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    Special Beginnings at Memorial Hospital

    Last updated 2 days 18 hours ago

    Choosing your physician and your birthing center are two of the most important decisions you will make. Here’s what you need to know about us. Our staff values the entire family. We have programs for dads, moms, and children that are about to have a new brother or sister. Our birthing center is the place where families grow, and we know a happy family makes a happy mom!

    Memorial Hospital is a U.S. News and World Report Best Hospital. We designed our state-of-the-art birthing rooms with your home in mind. We want you to be comfortable, and our caring staff of doctors and nurses will provide you with unmatched care. 

    Here’s something else you should know about us. We were the first hospital in the area to have OB Hospitalists onsite 24/7. Why is that important? Well, we have an OB here every minute of the day. So, no matter what time you deliver, you won’t have to wait for a doctor. This is something that should make moms-to-be feel more secure.

    Visit our website to take a virtual tour!

    Tips For Eating Out

    Last updated 3 days ago

    You can eat out and eat healthy, too.  Most restaurants offer delicious dishes that are lower in calories and healthier than normal restaurant meals.  Here are some tips to help you eat out and make better choices:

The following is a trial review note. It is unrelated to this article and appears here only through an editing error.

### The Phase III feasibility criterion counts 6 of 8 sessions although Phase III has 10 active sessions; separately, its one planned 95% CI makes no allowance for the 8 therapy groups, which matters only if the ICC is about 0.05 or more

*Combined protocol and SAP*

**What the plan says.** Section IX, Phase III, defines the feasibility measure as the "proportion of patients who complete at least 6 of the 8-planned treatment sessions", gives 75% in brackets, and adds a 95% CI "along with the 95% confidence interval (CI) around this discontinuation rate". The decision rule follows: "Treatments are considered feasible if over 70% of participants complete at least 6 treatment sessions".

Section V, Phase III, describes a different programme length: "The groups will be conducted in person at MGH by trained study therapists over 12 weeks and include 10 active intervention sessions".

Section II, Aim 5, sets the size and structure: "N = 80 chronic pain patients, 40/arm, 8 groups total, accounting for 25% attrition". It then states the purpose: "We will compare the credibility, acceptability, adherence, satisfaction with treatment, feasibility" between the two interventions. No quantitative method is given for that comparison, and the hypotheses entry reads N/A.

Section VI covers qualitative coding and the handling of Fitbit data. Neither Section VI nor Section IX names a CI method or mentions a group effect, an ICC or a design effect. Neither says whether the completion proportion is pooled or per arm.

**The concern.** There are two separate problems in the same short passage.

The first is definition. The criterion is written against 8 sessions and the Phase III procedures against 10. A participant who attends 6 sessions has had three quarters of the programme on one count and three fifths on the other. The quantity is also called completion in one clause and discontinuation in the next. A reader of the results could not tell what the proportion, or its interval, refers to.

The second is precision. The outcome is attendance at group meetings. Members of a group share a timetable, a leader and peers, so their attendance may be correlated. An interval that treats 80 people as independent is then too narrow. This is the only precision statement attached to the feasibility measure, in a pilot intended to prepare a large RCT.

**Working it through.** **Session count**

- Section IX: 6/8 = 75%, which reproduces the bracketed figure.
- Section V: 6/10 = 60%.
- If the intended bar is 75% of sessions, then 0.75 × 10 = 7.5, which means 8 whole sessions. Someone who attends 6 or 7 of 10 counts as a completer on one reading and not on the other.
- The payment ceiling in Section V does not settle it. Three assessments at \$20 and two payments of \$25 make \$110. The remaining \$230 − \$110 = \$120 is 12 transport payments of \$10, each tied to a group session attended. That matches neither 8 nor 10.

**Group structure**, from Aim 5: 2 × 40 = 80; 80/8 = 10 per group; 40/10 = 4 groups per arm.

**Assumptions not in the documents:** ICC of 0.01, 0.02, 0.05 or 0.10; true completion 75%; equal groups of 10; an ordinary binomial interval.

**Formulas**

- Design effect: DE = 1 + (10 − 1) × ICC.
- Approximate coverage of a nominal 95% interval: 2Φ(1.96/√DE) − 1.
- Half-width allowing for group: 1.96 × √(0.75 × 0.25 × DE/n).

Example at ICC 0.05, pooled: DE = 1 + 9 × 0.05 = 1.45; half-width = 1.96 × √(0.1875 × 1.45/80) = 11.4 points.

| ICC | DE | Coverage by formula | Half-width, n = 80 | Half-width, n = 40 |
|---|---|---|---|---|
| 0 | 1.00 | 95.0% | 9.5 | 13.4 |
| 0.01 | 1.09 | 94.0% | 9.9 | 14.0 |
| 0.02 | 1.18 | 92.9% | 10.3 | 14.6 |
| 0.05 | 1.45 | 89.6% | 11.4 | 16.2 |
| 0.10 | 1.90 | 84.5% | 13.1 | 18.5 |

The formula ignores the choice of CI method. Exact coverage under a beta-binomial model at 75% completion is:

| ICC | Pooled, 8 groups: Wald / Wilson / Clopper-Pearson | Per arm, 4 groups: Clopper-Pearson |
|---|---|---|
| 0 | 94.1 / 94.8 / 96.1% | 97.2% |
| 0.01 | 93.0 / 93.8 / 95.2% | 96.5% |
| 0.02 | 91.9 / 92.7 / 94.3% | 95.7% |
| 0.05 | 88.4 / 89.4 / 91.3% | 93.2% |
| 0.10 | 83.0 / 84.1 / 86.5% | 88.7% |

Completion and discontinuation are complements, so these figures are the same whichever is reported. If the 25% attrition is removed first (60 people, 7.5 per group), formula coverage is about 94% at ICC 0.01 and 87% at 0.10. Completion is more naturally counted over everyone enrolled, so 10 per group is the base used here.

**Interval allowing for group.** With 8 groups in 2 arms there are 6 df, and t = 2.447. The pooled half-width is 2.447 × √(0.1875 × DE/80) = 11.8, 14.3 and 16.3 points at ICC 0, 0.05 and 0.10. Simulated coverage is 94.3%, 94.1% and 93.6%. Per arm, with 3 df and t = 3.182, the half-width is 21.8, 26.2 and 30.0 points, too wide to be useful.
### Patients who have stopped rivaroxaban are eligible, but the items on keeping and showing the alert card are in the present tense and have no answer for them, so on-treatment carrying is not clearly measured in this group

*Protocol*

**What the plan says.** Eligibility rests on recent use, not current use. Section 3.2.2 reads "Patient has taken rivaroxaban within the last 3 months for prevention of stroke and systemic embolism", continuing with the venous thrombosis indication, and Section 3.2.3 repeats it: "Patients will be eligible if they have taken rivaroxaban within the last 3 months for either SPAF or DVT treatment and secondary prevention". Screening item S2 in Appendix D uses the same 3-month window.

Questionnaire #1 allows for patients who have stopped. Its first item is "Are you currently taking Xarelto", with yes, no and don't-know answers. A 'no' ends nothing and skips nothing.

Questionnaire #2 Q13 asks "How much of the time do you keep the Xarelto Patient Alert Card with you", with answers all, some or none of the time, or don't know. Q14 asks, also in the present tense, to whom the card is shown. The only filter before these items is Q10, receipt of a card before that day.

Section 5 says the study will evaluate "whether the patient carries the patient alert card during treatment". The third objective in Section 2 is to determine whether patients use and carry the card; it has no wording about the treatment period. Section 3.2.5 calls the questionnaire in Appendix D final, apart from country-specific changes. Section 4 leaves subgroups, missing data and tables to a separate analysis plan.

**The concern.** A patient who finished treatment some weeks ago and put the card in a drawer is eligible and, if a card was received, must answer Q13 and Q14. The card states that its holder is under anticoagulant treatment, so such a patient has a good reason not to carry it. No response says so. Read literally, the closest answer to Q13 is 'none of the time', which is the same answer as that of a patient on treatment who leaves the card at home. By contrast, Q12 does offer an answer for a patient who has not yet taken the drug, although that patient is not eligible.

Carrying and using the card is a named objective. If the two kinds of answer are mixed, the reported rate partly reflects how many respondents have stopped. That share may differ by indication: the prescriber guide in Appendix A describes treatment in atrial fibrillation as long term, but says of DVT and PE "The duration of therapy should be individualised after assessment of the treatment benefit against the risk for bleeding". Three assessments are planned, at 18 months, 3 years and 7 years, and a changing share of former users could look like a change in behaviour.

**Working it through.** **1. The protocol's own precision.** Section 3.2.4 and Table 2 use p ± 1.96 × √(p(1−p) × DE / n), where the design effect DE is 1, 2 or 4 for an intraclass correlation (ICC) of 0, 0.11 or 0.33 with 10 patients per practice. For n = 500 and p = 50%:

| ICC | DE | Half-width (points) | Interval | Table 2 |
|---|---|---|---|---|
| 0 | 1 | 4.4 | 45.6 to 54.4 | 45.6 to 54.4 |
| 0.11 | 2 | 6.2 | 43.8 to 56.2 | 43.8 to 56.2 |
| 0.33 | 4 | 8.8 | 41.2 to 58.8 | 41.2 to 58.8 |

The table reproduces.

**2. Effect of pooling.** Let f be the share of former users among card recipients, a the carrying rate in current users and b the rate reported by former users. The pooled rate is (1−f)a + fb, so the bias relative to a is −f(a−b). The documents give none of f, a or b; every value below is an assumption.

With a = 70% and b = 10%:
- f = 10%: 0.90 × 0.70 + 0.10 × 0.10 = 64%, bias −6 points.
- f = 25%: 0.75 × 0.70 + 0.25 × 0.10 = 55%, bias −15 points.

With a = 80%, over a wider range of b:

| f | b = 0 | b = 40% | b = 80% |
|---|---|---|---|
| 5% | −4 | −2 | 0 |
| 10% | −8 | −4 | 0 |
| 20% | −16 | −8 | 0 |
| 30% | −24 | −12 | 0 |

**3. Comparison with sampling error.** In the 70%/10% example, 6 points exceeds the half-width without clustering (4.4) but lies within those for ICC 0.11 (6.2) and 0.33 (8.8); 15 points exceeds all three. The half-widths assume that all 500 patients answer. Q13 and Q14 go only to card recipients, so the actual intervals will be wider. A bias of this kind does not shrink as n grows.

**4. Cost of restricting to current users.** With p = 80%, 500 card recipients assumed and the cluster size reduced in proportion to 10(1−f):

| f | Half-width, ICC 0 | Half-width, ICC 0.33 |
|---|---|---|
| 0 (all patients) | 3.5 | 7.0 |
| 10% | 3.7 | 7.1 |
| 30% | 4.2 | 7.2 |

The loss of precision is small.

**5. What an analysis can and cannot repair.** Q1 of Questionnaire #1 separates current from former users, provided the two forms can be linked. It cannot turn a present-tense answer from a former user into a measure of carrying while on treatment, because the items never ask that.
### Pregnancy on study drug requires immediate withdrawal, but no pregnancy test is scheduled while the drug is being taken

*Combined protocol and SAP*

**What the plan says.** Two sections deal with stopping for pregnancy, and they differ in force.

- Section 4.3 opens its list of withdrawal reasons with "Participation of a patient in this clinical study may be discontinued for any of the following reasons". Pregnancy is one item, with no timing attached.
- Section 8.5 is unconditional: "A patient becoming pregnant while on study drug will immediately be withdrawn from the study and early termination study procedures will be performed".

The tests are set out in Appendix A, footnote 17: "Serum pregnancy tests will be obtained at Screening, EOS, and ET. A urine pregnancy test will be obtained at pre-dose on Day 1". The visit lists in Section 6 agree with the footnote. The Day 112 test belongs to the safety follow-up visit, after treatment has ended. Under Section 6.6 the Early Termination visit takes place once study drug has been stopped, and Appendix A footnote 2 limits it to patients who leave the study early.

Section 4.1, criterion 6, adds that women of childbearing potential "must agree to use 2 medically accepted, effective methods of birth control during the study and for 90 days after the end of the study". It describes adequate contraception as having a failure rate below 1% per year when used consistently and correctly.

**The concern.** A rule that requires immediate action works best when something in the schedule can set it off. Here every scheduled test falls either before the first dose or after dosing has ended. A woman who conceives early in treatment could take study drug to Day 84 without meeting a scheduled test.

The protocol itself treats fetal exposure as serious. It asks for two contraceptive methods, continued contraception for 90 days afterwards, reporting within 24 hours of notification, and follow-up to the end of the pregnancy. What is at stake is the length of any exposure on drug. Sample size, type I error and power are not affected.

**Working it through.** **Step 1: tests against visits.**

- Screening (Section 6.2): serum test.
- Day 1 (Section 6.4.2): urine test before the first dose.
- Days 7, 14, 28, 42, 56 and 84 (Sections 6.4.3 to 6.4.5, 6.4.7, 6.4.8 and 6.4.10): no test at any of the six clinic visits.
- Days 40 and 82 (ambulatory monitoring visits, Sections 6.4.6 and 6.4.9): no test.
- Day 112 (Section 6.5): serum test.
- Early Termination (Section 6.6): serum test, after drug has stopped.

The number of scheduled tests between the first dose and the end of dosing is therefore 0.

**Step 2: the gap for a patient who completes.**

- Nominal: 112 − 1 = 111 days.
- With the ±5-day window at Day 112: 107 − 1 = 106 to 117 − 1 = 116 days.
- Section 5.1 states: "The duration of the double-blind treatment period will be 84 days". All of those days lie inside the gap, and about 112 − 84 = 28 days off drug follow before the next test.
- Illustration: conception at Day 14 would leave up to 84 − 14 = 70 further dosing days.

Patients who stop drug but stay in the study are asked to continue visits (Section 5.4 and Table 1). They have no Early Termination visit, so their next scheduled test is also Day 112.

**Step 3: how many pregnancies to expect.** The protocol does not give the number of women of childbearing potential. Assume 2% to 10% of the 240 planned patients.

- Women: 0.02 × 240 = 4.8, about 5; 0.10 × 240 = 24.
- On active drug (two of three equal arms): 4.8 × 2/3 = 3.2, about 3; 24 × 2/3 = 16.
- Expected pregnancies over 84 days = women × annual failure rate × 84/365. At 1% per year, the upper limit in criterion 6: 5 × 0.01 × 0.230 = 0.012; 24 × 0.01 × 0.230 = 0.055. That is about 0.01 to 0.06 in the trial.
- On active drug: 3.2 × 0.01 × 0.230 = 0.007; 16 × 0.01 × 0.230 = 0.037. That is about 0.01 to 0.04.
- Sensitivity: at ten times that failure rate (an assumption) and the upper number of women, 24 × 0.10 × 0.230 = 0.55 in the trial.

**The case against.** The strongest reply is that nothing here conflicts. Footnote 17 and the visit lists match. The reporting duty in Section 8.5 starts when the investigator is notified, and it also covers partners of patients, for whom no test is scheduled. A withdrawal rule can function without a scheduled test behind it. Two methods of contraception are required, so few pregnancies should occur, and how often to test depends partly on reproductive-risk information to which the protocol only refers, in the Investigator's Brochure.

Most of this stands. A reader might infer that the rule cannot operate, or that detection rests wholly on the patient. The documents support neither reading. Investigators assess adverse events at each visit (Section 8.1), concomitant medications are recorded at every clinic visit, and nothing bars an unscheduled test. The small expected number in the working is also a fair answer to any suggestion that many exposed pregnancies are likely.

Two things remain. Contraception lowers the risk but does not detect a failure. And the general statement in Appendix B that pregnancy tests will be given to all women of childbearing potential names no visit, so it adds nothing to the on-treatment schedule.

• Order water, flavored water, or unsweetened tea to avoid added sugars.
    • Start off with a salad.
    • Limit your intake of the bread that is offered while you wait for your meal. If you can’t resist, just ask your server not to bring any to the table.
    • Order steamed, grilled, or broiled dishes instead of fried or sautéed meals.
    • Avoid ordering dishes with sauces or order the sauce on the side.
    • Order your baked potato with condiments on the side.
    • Choose a “small” or “medium” sized portion.
    • Ask for a to-go box with your meal. Don’t just sit there and continue to eat your food after you are full so you don’t “waste” any food. Ask for a box ahead of time and put half of your food in the box and take it home. If you do this you have two meals for the price of one and instant lunch for tomorrow.
    • Share a dessert. Desserts are twice as sweet and half the calories when you have someone to share them with. 

    How old is your heart?

    Last updated 4 days ago

    In just a few quick minutes, you can take our heart health assessment. After you complete it, you'll have a better understanding of your current risk for developing heart disease.

    You will be able to learn your heart age, calculate your risk for developing heart disease and prioritize your most harmful cardiovascular risk factors.

    At the end of the assessment, you will be provided with a report that you can take to your doctor's office.

    Go to www.jacksonvillehearts.com to take the test!

    Take a Virtual Tour of Memorial!

    Last updated 9 days ago

    Memorial Hospital is undergoing renovations right now. We are re-doing our ER waiting room, adding ER rooms and building a new Pediatric Express Care. We are also constructing the Memorial Emergency Center - Atlantic, which will be at the intersection of Atlantic and Kernan.